your reference list.
4. Discussions and Implications. Next, you should express your own points. You
should make your own arguments as the following suggestions:
a. What is your reaction to the arguments presented by each author? Be sure to
briefly state your opinions on the strength or weakness of the arguments made by
each author from the text.
b. Summarize briefly how do your arguments supported by the literature that you
discussed in the paper? Do not just copy-paste prior sentences.
c. Where do you think future work on this topic should be directed?
d. What remains to be done in this issue?
e. What other empirical evidence may be needed to clarify future arguments
between your chosen theories?
5. Reference List (bibliography)
a. Reference uses APA format (you may Google it online, or get it from
http://owl.english.purdue.edu/owl/resource/560/01/ ) . You should have AT
LEAST SIX academic papers as your references. You are encouraged to have
Copy rights preserved. This article is prepared for Dr. Cheng-Hsien Lin's courses ONLY. Users other
than Dr. Lin need to get a permission for reproduction and/or partial adoption of this guideline sheet.
more references from Lamar University library's electronic database for research
journal articles. Please keep in mind, at least four journal references should come
from Lamar University library's electronic database and need to be academic
journal articles. Articles from news journals (Newsweek, Times, etc.), popular
journals and magazines (Psychologists Today, Reader's Digest, etc.) are NOT
accepted. It is highly advised to avoid direct quotations. Please try to rewrite an
idea and cite its source instead. Ideas and research findings from your references
are important information for the assigned paper.
Format & Length
a) Your paper should be TYPED and STAPLED.
b) Font type: “Time New Roman” (the same type as this guideline).
c) Font size: 12 point (the same size as this guideline).
d) Space: double-spaced.
e) Margin: 1 inch on four sides.
f) Length: 5-7 pages (without counting cover page and the references).
a. Introduction 1 page
b. Theoretical Summary 1-2 pages
c. Literature Review 2-3 pages
d. Implications and Discussions 1-2 pages
Grading
This term paper contains four parts of grading:
a) You should collect reference articles supporting your paper arguments (pro and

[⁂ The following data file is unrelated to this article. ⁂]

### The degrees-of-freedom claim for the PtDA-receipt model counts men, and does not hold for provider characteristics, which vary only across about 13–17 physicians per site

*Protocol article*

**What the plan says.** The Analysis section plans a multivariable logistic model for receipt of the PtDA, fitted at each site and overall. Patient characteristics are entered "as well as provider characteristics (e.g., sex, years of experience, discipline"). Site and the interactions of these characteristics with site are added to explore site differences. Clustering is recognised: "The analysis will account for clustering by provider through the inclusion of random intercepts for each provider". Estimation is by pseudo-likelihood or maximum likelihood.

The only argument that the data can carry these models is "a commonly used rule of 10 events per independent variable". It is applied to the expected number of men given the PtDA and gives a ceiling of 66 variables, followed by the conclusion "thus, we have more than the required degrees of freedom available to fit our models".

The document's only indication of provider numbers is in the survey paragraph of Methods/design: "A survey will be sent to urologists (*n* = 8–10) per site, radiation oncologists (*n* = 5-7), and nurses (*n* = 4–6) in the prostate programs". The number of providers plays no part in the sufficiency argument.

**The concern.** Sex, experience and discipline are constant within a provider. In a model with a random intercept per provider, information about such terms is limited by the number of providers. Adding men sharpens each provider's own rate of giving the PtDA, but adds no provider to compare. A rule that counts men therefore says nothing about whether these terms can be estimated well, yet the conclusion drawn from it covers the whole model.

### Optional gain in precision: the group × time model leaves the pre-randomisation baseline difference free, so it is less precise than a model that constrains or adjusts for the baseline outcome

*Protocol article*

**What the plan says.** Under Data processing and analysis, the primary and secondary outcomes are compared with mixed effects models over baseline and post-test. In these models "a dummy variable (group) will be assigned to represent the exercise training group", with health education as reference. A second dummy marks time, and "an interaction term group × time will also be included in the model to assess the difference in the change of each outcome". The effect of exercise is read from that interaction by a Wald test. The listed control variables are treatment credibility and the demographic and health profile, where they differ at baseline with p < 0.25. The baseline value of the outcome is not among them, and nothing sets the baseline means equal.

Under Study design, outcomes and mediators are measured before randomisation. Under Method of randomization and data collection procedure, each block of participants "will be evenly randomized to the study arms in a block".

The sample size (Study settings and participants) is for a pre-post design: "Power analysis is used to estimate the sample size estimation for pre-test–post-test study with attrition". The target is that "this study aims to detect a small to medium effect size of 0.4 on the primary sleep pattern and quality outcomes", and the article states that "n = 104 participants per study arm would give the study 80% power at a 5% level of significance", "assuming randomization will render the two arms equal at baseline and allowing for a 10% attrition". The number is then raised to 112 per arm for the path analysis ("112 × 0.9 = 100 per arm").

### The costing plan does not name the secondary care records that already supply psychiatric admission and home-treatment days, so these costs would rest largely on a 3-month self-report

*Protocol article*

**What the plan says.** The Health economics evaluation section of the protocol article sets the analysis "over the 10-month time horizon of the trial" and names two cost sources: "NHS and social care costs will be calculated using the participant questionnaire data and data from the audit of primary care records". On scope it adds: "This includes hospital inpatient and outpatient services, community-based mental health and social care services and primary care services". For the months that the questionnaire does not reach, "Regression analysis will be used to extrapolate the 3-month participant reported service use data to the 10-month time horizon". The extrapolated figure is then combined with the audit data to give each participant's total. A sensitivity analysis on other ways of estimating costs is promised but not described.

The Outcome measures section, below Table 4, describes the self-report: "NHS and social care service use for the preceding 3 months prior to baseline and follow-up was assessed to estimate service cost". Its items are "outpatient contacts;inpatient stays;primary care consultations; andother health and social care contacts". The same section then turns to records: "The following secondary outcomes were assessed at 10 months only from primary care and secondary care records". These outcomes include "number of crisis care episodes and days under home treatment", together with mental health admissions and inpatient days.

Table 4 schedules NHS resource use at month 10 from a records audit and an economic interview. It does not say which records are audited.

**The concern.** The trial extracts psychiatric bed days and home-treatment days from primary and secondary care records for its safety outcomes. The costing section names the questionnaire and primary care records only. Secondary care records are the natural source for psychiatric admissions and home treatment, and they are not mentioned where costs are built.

con). You are encouraged to share your reference articles with your classmates to
increase your exposure to academic studies. You can then form your own
arguments based on the literatures you collected from library and your article
partners.
b) Your term paper will be evaluated based on your writing style and theoretical
applications, formation, selection of literature and your understanding of these
articles, and your comments and arguments.
c) EVERY paper will be electronically examined by a special program for
plagiarism. Paper that cannot pass the examination (over 20% of the main text
copied from some online sources) may receive ZERO point on the assignment and
the student may receive an F as the semester grade.
Deadline of Submission
a) Late paper will receive 20% penalty of your paper grade and if it is late more than
24 hours it can be rejected from grading.
b) Paper is due on the Date specified in your syllabus. The final paper should be
submitted in an electronic copy only. **************************************************************************************
First go to the Home page at Lamar University at http://library.lamar.edu/ (press control
and click on the web address to open the web page). If you enter the homepage from
Copy rights preserved. This article is prepared for Dr. Cheng-Hsien Lin's courses ONLY. Users other
than Dr. Lin need to get a permission for reproduction and/or partial adoption of this guideline sheet.
http://www.lamar.edu/ , you may click on LIBRARY tab on the top of the page. Next,
you will click on
Cardinal OneSearch under the Quick Search box
Type in your topic key words (such as domestic for searching journal articles. Try to use
one key word first and then add few more key words if it turns out too many articles are
found for your draft reviews.
Also, please mark both
to limit your search on academic works that provide good
sources of detailed research findings.

Full Text”

Peer Reviewed”
You will be asked to type in your MyLamar Lea ID and password to entry the dataset
when click Search
You may click Advance Search under the top key word search box in the search result
page. It will show multiple selection boxes. Among Search Options, mark the
following items:
Search Modes and Expanders: mark “find any of my search terms”
Under the “Limit your results”: mark
“Full Text,”
“Scholarly (Peer Reviewed) Journals”
“Location: ALL”
“Publication Type: “Language: English”